- Set up contacts for oral history interviews. Contacts might include friends and family members of your students, or members of a local church, retirement community or civic organization. Have students contact their interviewees. Students should inform them in advance about the general areas they will be discussing and let them know how much of their time will be needed (an hour or an hour-and-a-half should be sufficient). Students should also find a time of the day that is convenient for their interviewees, and let them know that they will be asked to sign a consent form.
Oral history interviewing is an art that improves with practice. Baylor University's Oral History Workshop on the Web has useful "Interviewing Tips" and "Interviewing Do's & Don'ts" online at http://www3.baylor.edu/Oral_History/Workshop_welcome.html. Many of the publications listed in the Bibliography also offer detailed interview techniques. Some of the best advice for conducting a successful interview will come from your students, who should be encouraged to evaluate and discuss with their classmates what went well and what went wrong in their interviews. The following are just a few suggestions that students should consider when conducting interviews:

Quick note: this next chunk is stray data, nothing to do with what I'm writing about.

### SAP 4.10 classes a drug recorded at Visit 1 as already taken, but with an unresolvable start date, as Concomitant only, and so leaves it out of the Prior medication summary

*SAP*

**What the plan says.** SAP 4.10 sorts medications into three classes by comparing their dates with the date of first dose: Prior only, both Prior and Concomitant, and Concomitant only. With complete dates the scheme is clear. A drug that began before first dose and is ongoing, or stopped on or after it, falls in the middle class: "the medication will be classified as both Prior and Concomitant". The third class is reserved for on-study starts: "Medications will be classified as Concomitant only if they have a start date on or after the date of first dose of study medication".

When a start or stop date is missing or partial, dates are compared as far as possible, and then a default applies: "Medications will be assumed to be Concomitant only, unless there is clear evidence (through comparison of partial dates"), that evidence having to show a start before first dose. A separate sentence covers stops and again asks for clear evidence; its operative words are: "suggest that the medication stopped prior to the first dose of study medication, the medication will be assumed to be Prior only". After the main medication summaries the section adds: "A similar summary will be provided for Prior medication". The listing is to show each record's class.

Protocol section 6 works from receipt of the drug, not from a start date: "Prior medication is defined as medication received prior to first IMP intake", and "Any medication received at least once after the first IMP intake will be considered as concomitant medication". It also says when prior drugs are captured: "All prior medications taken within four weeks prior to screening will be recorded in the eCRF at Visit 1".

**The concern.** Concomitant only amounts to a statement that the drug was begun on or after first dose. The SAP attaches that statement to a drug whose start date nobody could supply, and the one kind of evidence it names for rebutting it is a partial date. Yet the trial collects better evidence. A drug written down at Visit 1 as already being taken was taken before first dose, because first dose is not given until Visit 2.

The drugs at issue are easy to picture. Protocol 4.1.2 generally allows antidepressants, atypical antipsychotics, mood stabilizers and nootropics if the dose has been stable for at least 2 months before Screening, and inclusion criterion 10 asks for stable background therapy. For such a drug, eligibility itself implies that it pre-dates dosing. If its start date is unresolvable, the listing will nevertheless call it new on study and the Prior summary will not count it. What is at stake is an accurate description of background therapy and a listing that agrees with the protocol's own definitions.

- Make sure you are familiar with your equipment and that it is functioning correctly. In addition to your tape recorder, bring an extension cord or extra batteries, extra cassette tapes, and a pencil and paper. You may also want to bring a camera.
- Find a quiet place where you and the interviewee will not be interrupted.
- Don't begin right away. Introduce yourself, thank the interviewee for their time, and make the interviewee feel comfortable.
- Ask the interviewee if they are ready to begin. When the tape is started give your name, the interviewees name, date, location and the project you are involved in.
- Begin your interview with some simple questions that will make the interviewee feel comfortable.
- Ask questions one at a time. Pause before going on to the next question.
- Speak clearly and slowly so the interviewee can understand you.
- Ask open-ended questions and try to organize your questions in some sort of logical order. However, don't feel compelled to move from question to question. Have the interviewee's responses organize the interview.